9.    Interim invoice

An interim invoice is used for long-term projects that will potentially take several months to complete. One of the most common invoicing types in digital marketing industries, interim invoices allow companies to break down the payment of big-scale projects in order to maintain a healthy cash-flow injection. But interim invoices not only help sellers – they’re also extremely convenient to the buyers, as they don’t have to pay for an entire project in one go.

10.    Past due invoice

These are invoices that haven’t been paid after their “past due” date. A seller is often entitled to claim interest on past due invoices, as the lack of payment has a direct negative effect on their cash flow. If an invoice has been issued without a “pay by” date, refer to local laws to learn when it will become past overdue. In the UK, this is 30 days after an invoice has been received. 

Now that we’ve gone through all the most important invoicing types, let’s see what their purposes are.

What is the purpose of an invoice?

Invoices are first and foremost the main evidence that a sale transaction has taken place. But that is far from being their only purpose. While there’s little to no doubt that the main purpose of an invoice is to be a record of sale for both the customer and the client, invoices can actually serve a wide array of different functions. In fact, there are many aspects of running a business that would be rendered impossible without invoices.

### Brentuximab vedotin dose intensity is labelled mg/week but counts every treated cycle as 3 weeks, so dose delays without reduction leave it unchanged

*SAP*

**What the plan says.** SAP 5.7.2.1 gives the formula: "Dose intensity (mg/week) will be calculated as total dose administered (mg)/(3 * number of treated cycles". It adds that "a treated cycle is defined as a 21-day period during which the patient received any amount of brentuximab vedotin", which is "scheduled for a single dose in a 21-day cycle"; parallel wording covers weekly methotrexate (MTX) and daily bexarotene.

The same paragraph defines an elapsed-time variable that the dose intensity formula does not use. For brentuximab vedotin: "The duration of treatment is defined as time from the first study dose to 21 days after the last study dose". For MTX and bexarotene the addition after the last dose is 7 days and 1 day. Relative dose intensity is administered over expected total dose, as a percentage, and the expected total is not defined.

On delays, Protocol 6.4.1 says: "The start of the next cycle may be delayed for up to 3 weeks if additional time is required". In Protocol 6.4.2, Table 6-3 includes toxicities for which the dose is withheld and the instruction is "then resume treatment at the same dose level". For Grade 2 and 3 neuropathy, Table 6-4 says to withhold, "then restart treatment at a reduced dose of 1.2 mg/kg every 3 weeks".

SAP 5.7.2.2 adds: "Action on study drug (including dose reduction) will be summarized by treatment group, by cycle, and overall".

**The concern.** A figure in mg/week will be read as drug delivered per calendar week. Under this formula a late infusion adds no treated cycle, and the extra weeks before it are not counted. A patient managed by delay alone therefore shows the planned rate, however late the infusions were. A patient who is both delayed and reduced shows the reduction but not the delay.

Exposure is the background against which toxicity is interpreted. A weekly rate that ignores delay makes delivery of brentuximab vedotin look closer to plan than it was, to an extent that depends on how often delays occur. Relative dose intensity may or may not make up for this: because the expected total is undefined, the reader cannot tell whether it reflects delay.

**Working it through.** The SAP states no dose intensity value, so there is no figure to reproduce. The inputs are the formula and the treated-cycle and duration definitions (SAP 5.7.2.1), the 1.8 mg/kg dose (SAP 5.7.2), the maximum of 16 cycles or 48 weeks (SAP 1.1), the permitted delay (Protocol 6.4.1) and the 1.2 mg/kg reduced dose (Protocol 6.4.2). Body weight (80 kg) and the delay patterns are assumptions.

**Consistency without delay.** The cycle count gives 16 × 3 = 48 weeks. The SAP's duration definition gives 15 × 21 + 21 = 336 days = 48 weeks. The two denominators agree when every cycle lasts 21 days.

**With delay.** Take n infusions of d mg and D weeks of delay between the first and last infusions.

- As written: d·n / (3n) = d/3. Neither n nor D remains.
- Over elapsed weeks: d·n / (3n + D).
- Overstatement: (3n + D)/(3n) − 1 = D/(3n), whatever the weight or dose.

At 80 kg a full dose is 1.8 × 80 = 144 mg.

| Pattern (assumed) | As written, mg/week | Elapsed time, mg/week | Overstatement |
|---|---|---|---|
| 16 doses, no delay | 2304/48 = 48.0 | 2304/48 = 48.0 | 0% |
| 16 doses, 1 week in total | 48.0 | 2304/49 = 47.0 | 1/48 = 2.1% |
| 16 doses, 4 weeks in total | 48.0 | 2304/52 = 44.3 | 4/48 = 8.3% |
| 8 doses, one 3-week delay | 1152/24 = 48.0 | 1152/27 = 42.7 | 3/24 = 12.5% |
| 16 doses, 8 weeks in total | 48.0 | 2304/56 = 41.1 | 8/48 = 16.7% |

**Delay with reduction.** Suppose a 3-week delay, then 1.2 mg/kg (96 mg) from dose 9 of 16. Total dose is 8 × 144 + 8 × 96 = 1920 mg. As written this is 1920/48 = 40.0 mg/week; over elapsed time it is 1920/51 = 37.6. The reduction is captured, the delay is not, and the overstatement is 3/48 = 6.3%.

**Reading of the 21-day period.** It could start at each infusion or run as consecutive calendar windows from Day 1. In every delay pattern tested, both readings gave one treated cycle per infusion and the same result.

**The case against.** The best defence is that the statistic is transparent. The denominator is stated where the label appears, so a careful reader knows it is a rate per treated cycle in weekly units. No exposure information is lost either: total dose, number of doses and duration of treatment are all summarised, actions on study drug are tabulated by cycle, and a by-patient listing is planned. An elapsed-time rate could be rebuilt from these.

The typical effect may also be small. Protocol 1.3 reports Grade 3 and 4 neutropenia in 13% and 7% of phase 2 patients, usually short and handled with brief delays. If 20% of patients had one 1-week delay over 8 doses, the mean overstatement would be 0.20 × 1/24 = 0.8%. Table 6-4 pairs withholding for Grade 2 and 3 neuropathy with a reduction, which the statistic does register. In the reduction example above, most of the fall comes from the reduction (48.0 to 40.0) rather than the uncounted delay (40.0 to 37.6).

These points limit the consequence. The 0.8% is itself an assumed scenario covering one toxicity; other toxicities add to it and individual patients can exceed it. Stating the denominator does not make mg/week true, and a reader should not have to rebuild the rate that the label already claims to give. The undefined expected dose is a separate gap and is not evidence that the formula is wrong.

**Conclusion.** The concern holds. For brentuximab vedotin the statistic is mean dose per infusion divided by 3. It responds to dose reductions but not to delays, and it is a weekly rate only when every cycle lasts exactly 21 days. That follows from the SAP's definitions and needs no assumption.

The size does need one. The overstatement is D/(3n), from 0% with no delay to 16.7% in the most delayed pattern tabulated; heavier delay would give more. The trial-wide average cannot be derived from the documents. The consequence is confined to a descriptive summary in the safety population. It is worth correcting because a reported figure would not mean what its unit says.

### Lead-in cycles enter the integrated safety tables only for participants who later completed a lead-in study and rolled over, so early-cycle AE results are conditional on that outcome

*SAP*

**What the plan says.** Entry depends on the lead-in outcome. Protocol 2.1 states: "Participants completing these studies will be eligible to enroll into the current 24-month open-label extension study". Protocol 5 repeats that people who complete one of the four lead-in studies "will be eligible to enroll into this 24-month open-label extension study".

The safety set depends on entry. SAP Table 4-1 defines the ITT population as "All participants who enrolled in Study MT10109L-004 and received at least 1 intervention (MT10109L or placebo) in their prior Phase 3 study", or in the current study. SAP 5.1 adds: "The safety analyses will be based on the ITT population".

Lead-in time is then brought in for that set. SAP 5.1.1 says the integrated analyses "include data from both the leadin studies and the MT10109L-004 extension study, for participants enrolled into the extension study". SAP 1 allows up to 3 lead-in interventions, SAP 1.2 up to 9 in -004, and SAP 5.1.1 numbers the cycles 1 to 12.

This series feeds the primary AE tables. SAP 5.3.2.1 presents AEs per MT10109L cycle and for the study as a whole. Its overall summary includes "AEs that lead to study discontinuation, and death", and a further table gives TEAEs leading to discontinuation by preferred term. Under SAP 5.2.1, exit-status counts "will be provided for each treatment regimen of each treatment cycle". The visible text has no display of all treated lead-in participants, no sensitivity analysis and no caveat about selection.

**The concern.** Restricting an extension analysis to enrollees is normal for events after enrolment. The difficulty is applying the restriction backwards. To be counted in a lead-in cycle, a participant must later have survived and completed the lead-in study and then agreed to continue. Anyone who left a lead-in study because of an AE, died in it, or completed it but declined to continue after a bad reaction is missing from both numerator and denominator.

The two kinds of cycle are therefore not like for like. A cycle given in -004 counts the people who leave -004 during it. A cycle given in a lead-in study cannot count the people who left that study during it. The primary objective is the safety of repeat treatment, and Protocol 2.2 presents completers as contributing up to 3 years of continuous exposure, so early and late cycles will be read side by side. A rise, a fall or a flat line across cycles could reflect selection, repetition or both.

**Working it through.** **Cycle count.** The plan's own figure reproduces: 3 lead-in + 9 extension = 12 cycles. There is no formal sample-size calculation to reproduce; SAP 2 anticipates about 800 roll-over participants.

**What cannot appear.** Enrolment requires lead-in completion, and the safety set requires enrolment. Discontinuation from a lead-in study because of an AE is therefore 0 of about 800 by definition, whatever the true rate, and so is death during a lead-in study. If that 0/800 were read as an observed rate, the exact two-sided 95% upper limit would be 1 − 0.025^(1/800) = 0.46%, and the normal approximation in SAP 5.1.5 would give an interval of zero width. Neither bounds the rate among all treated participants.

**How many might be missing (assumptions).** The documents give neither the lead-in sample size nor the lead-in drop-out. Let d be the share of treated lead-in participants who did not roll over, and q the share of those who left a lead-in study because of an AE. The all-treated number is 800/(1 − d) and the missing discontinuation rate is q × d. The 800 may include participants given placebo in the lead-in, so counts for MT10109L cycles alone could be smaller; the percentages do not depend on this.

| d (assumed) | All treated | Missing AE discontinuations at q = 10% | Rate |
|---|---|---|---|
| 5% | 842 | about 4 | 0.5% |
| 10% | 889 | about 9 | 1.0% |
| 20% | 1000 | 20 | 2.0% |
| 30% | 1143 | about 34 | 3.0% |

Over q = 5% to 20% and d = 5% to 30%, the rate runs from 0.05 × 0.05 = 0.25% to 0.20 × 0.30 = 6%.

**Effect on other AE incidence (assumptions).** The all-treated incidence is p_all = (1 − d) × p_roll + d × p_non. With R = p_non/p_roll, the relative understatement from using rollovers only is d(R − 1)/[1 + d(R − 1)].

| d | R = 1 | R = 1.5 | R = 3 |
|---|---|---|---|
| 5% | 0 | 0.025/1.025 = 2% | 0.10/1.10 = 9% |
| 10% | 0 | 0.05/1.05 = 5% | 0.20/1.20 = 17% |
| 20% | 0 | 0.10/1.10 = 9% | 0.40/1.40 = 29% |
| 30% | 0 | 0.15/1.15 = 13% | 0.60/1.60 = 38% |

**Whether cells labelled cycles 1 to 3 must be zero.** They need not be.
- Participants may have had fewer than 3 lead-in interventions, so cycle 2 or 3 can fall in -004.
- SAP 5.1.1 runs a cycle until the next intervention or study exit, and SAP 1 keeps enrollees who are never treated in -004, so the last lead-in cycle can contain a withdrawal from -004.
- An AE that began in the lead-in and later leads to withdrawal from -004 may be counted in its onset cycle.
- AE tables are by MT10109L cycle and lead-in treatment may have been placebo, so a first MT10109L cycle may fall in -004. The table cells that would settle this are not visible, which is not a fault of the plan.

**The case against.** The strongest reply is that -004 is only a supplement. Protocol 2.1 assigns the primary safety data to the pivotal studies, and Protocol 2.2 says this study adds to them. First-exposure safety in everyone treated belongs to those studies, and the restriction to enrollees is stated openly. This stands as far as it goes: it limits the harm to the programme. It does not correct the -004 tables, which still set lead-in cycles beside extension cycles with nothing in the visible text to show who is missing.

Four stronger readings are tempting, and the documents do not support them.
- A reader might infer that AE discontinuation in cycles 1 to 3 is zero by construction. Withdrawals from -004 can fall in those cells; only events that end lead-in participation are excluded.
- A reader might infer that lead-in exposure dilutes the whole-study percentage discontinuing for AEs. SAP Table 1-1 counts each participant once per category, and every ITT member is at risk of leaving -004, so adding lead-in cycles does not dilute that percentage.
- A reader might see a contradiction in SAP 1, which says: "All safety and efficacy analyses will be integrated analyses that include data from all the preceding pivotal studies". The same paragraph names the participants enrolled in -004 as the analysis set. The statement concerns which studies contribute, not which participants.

These are the main benefits of invoices:

1.    Invoices help you file taxes correctly

One of the most painstaking parts of running a business is ensuring that you’re doing your taxes correctly. Fortunately, tax filing is made a lot simpler once you learn how to invoice. Issuing and recording invoices regularly will allow you to report your benefits and expenses accurately – meaning you’ll always pay the right amount of taxes. 

Invoicing becomes particularly useful when paired with an Accounts Receivable (AR) software solution that seamlessly collects all your payments and gives you detailed breakdowns of your accounts. Apart from making sure that your taxes are filed correctly, having an automated AR solution in place will also massively simplify your tax processes. 

If you own a business, chances are that you will eventually be involved in a dispute regarding the cost of your products or services. Unfortunately, this dispute might even escalate into a legal procedure. If this happens, the most effective way of covering your back is to go through all your past invoices.

Because invoices are legally binding documents, they serve as legal proof that you and your customer have agreed on a set price for a certain number of products or services. 

3.    Invoices help you make smart decisions about future investments

Having access to in-depth sales and finance analytics can represent a crucial advantage for any business. Without a doubt, the best way of gathering key information about your customers and products is by tracking it with your invoices. 

Again, this is where automated AR software can really make a difference. On top of ensuring that you have no outstanding invoices, an automated reporting tool for your accounts will offer you valuable data analytics that will give you all the necessary insight to make smart decisions about future investments. For example, you’ll be able to track seasonal trends and discern which products offer the highest ROI.